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  1. Anne White 9 months ago9 months ago

    Note that there are no school board members on the Task Force. Board members get the heat when there is a problem. We should be part of the solution.

  2. edfundwonk 9 months ago9 months ago

    I would like to know how this task force is able to skirt the state’s open meeting laws.

  3. CarolineSF 9 months ago9 months ago

    Their path is clear: Allow school boards to reject a charter proposal if the board believes the charter will harm the district's schools and students, with no limits on boards' right to do so; and totally eliminate the process of appealing to county boards of ed and state Board of Ed. Easy! This obviously smart, fair and correct repair of the process should take one short meeting. Then the need to work further on making … Read More

    Their path is clear: Allow school boards to reject a charter proposal if the board believes the charter will harm the district’s schools and students, with no limits on boards’ right to do so; and totally eliminate the process of appealing to county boards of ed and state Board of Ed. Easy! This obviously smart, fair and correct repair of the process should take one short meeting. Then the need to work further on making it more reasonable to close a problem charter, since charters have been so generously slathered with Teflon for years now that it’s practically impossible to shut down even an outrageously awful one.

    The charter sector’s claims that school board members have some unfair reason for opposing charters are ridiculous, and thought leaders, media and officials – at least those not benefiting from charter megabucks – are absurdly gullible not to instantly recognize that. (And let’s just be clear that those “not recognizing it” because they’re benefiting from charter megabucks are flat-out corrupt.)

    If a school board member is a genuinely good, honest person who cares about the best for kids and genuinely believes a charter will benefit the district and for students, obviously that good, honest board member will support the charter. If a school board member is an unscrupulous, conscienceless, ruthlessly ambitious lout who cares only about his/her own political future, and sees a charter proposal as a potential success, obviously that unscrupulous, conscienceless, ruthlessly ambitious school board member would support the charter and hitch his/her star to it so as to be able to tout the achievement in future campaigns. So who is the imaginary school board member who opposes a promising charter proposal out of jealousy or for some other unprincipled, venal reason? This hooey has been coming out of the charter sector for nearly 20 years (since the Edison Schools days, at least) and makes no sense. Why should elected school board members not be allowed to decide what’s best for students and their district? That’s what they’re elected to do.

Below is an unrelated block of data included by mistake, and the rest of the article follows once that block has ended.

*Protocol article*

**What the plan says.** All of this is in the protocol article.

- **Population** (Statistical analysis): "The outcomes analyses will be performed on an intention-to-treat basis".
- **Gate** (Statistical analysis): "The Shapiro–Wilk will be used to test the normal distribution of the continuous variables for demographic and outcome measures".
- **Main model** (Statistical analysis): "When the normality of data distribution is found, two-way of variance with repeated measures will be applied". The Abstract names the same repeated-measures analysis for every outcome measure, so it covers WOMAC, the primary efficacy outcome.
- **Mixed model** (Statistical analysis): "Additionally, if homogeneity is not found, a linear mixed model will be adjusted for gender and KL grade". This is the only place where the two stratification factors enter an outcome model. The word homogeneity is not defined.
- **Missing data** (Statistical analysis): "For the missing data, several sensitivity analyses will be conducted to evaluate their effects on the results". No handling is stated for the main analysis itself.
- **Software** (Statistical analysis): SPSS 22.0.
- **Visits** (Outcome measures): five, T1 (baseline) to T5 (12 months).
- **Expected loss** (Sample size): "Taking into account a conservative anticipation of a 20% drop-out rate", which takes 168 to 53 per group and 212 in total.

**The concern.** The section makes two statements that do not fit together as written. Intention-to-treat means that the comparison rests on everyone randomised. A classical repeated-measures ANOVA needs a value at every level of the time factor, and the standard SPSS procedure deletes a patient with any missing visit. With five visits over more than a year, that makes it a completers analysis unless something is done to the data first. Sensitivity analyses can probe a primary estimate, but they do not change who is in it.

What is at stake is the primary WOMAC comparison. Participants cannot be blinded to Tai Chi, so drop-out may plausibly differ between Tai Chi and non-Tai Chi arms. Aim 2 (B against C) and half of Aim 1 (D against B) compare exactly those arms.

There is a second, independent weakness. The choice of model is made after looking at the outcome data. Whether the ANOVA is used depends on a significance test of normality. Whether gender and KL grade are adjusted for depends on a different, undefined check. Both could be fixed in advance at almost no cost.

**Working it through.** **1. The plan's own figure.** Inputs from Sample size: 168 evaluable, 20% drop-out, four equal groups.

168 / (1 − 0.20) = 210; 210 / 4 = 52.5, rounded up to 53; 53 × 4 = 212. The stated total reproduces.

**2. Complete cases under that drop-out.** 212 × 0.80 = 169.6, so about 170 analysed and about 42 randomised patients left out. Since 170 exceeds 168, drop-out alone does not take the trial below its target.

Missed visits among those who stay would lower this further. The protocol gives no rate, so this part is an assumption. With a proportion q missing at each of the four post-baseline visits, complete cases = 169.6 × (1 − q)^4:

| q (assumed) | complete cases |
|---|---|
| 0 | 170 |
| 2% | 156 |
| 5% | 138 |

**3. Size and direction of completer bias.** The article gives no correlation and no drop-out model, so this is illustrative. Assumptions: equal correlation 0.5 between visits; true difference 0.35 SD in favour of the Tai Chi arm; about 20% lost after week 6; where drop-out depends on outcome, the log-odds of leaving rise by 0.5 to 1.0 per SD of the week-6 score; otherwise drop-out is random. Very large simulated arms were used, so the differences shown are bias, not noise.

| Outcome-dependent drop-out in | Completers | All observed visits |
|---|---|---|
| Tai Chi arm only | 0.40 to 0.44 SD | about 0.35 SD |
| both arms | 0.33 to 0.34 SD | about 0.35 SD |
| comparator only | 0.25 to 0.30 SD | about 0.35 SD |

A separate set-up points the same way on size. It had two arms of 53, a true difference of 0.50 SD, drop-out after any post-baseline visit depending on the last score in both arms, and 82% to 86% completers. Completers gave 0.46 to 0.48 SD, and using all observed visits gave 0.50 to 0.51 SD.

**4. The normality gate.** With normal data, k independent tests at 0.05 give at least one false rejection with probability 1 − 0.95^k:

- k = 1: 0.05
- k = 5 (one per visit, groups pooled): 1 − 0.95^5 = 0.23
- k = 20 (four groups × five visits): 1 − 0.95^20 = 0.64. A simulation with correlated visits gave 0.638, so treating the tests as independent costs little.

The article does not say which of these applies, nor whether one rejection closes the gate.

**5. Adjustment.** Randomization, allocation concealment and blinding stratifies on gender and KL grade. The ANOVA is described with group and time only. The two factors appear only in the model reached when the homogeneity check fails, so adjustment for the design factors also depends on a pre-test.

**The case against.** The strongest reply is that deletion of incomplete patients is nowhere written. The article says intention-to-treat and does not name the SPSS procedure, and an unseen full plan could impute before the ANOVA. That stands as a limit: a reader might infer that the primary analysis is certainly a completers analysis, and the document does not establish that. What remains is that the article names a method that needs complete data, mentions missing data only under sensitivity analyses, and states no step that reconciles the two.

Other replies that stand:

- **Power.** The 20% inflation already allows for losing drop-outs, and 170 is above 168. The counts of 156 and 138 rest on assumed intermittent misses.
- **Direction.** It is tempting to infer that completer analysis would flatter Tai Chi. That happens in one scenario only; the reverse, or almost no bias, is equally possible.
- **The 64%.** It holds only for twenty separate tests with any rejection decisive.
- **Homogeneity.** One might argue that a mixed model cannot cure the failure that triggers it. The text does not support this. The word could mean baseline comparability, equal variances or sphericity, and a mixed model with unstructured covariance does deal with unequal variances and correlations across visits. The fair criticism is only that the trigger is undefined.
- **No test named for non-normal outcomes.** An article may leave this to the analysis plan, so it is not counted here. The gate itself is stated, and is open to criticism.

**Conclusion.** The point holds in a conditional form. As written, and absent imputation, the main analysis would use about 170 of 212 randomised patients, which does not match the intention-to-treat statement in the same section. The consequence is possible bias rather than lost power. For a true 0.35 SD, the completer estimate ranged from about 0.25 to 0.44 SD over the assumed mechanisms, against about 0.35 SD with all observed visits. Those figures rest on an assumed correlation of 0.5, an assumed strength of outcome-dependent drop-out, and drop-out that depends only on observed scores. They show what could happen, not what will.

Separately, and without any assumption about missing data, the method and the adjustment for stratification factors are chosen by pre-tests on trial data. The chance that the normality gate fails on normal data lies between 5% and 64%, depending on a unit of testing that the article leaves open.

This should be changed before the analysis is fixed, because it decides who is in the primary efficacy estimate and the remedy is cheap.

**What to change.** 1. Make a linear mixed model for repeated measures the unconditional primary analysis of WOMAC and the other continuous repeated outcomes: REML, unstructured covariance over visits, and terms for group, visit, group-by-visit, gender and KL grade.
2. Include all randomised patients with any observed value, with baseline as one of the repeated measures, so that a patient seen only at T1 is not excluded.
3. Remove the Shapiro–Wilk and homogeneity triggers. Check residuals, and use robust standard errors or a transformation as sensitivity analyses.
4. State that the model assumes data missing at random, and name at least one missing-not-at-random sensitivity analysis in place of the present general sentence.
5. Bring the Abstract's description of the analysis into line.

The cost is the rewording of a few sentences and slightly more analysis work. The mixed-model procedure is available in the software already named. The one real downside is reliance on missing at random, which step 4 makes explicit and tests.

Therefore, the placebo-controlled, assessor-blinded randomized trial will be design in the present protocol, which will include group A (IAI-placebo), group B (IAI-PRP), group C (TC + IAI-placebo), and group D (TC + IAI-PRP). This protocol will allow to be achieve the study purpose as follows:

Replies

    • Ted 6 months ago6 months ago

      … as long as it’s just as easy to shut down a public school when it is obviously performing badly. Right?

  4. el 9 months ago9 months ago

    Do we have figures for churn in California charter schools? IE, how common is it for charter schools to open and close in a short time, versus charter schools that are long term stable, and how does that impact kids?

    Replies

  5. Mike McMahon 9 months ago9 months ago

    And two major stakeholders are missing from the task force. No one is representing the California School Board Association. Any policy change should have the major decision maker at the table representing school board members. Finally, there needs to someone to represent parents of under performing school districts. Regardless of the fiscal conditions, if the school districts are not performing at an equitable level, parents need a voice at the table.